The role of anticipation in the relation between math anxiety and math performance /

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Bibliographic Details
Author / Creator:Chang, Hye Sang, author.
Ann Arbor : ProQuest Dissertations & Theses, 2017
Description:1 electronic resource (98 pages)
Format: E-Resource Dissertations
Local Note:School code: 0330
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Other authors / contributors:University of Chicago. degree granting institution.
Notes:Advisors: Sian L. Beilock Committee members: Marc G. Berman; Susan C. Levine; Greg J. Norman.
This item is not available from ProQuest Dissertations & Theses.
Dissertation Abstracts International, Volume: 78-12(E), Section: B.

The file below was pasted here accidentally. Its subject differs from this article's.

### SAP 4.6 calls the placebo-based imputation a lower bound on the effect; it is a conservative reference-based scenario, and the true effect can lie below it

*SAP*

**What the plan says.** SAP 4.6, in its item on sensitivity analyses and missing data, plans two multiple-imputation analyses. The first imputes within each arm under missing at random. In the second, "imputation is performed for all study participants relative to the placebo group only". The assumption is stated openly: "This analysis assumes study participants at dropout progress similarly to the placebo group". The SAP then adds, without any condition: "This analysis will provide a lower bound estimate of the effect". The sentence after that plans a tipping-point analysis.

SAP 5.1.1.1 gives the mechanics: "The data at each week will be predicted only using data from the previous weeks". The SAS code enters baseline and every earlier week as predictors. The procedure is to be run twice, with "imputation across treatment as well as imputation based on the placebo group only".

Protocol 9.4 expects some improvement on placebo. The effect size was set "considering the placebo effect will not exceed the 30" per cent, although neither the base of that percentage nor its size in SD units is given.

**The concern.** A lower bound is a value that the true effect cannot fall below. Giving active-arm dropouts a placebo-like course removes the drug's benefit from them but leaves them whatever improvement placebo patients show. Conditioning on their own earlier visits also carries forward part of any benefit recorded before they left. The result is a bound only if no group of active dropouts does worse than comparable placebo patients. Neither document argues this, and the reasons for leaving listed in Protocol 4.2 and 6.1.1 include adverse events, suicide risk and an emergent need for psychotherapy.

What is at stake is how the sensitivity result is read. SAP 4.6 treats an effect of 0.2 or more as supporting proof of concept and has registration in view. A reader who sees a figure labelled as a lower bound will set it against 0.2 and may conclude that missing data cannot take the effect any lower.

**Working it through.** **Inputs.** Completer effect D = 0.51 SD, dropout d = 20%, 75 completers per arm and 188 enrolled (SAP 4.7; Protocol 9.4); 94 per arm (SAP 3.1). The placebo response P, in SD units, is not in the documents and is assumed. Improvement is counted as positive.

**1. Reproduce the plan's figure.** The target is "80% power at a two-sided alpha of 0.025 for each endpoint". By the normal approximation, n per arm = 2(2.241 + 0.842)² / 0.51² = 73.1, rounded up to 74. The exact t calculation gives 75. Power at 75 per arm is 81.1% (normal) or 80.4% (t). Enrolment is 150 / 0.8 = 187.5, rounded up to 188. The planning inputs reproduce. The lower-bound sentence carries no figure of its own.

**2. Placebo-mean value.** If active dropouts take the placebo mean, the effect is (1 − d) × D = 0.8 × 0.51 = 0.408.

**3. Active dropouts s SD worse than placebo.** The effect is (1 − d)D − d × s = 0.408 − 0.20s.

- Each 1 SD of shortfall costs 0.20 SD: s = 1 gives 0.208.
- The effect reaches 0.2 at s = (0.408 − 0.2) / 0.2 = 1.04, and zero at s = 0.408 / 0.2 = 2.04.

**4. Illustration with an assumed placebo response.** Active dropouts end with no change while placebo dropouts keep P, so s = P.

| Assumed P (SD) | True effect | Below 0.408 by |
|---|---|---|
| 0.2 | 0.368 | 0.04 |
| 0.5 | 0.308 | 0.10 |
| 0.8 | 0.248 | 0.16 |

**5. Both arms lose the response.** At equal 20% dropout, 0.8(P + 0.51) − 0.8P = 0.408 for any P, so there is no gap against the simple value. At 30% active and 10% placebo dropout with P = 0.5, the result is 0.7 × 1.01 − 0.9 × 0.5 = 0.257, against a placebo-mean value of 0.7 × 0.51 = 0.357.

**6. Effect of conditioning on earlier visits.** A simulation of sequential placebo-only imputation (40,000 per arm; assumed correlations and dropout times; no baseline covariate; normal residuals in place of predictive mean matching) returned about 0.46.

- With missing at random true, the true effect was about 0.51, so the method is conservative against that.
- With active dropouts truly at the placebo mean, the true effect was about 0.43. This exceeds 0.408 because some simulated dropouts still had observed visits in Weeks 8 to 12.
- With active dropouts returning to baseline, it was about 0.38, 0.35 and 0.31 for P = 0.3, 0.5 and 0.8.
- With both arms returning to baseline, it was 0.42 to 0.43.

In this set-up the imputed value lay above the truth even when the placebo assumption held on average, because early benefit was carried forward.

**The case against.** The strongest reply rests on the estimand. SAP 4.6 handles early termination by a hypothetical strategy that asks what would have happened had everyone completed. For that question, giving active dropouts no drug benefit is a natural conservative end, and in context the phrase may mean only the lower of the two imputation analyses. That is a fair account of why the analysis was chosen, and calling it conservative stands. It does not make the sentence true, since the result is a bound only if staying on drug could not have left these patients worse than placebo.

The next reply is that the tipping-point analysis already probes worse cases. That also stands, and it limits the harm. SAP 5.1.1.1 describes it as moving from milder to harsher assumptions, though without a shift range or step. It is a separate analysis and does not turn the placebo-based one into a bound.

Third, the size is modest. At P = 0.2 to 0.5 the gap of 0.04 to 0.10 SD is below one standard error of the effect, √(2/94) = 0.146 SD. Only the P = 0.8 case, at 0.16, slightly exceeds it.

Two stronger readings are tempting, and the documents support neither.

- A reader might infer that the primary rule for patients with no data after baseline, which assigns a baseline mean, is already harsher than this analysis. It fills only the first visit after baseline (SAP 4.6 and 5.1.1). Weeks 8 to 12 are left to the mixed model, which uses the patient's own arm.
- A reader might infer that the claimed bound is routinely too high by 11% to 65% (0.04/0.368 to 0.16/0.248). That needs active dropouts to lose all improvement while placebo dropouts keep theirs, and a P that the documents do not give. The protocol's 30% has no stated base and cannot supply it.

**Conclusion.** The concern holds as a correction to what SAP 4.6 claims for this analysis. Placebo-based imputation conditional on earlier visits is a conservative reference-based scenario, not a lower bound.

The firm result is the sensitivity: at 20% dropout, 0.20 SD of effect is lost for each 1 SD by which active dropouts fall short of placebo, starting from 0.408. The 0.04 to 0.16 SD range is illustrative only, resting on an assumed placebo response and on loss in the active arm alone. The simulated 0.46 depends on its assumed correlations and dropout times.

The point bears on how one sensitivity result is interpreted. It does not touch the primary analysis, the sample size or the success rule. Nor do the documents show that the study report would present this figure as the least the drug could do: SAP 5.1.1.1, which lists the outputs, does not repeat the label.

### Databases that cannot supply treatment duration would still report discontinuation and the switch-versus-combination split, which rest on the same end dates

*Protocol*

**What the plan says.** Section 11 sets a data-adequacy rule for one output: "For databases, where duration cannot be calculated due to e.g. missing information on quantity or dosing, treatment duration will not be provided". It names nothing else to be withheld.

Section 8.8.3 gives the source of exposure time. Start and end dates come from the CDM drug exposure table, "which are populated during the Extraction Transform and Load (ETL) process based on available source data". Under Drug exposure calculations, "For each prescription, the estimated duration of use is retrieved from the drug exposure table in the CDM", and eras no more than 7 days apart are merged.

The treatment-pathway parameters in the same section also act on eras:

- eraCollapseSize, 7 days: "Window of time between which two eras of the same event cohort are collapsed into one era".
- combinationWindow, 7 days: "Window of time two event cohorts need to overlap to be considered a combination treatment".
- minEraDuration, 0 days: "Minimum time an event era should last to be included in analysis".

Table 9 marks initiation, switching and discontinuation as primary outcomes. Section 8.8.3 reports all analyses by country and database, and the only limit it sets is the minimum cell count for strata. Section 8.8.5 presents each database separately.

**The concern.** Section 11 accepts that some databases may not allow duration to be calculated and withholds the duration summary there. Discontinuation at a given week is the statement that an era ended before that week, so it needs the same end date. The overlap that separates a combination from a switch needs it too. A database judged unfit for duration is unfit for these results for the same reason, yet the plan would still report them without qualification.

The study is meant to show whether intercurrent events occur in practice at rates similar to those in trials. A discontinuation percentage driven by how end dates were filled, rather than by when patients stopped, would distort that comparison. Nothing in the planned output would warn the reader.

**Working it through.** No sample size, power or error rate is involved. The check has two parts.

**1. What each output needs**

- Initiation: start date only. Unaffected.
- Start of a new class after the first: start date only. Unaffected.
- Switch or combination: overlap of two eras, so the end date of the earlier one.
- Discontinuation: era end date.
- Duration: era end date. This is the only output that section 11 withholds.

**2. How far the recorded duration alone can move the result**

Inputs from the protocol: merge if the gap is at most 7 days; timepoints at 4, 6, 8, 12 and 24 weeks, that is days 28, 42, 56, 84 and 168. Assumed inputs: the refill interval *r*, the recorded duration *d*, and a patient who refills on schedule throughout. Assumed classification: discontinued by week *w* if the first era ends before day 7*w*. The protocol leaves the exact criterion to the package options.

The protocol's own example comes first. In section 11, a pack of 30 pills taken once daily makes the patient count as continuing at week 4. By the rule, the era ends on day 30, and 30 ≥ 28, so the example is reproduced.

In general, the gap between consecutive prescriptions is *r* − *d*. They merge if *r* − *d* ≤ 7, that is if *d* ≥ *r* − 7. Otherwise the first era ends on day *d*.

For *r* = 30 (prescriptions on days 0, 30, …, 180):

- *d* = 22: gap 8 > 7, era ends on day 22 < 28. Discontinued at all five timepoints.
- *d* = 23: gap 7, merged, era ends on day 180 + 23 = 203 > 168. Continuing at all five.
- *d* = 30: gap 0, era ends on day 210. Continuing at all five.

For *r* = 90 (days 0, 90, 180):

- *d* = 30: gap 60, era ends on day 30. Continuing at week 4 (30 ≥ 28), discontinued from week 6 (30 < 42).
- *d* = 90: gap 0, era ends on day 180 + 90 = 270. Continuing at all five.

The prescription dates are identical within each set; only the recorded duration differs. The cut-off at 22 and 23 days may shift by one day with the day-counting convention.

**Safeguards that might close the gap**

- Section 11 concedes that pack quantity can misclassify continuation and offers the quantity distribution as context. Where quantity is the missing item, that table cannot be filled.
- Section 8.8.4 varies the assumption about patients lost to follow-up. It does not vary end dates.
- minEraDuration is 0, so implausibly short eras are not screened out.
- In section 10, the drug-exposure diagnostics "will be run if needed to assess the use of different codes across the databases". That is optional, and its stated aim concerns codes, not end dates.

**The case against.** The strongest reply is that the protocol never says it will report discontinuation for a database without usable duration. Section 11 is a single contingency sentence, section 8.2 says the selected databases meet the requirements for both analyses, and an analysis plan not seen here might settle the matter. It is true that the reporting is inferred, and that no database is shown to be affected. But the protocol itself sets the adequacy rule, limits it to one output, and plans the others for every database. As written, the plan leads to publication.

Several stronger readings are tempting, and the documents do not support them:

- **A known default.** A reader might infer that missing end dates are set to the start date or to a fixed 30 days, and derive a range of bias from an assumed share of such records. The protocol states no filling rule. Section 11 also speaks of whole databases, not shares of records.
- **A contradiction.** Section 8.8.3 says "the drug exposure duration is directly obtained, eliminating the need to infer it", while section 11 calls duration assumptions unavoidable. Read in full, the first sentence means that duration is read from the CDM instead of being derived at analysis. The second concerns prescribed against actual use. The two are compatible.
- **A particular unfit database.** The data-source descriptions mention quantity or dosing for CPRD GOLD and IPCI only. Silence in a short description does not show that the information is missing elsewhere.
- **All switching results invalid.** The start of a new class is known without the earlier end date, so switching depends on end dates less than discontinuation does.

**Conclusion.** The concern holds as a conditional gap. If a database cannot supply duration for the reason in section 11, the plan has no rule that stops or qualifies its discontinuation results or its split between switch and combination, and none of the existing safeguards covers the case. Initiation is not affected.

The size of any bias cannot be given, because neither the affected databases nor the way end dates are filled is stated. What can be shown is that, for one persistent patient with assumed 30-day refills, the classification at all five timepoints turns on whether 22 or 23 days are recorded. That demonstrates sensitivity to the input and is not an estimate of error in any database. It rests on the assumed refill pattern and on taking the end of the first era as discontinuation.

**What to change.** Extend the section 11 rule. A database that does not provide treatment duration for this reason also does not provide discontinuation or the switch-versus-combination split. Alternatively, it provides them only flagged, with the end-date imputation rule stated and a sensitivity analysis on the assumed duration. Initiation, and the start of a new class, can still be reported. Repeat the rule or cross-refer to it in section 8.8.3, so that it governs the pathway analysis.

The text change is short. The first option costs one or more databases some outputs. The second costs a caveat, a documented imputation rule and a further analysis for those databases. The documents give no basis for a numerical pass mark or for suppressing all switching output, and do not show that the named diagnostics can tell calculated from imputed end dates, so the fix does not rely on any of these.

Summary:Many students frequently feel anxious about mathematics. While math anxiety is generally associated with poor math performance, multiple factors may influence how individuals with varying levels of math anxiety perform on math. In this dissertation, I examine one of the important factors that may influence the relationship between math anxiety and performance: anticipation, which is known to trigger anxiety-related responses. In Chapter 1, I investigate whether the duration of anticipation moderates the relationship between math anxiety and math performance, whether there are domain-specific performance decrements for math (compared to non-math control) tasks, and whether specific patterns of physiological responses mediate the math anxiety ~ math performance relation. I find that individuals exhibiting high, compared to low, math anxiety perform poorly on the math task after a longer anticipation period. Anticipation-related performance impairments for high math anxious individuals are domain-specific for hard problems and domain-general for easy problems. Lower parasympathetic activity, as measured by respiratory sinus arrhythmia, relates to better performance on the hard math task after the longer anticipation period among low math anxious individuals. In Chapter 2, I ask whether the duration and timing of anticipation affect math learning differently across high school students varying in math anxiety levels in a classroom context. I demonstrate that the shorter, compared to longer, anticipation before learning is associated with increased benefits of receiving a math lesson for higher math anxious individuals. Taken together, these findings advance our understanding of how and when math anxiety relates to math performance, and provide additional insights to educators on how to alleviate the negative effects of math anxiety.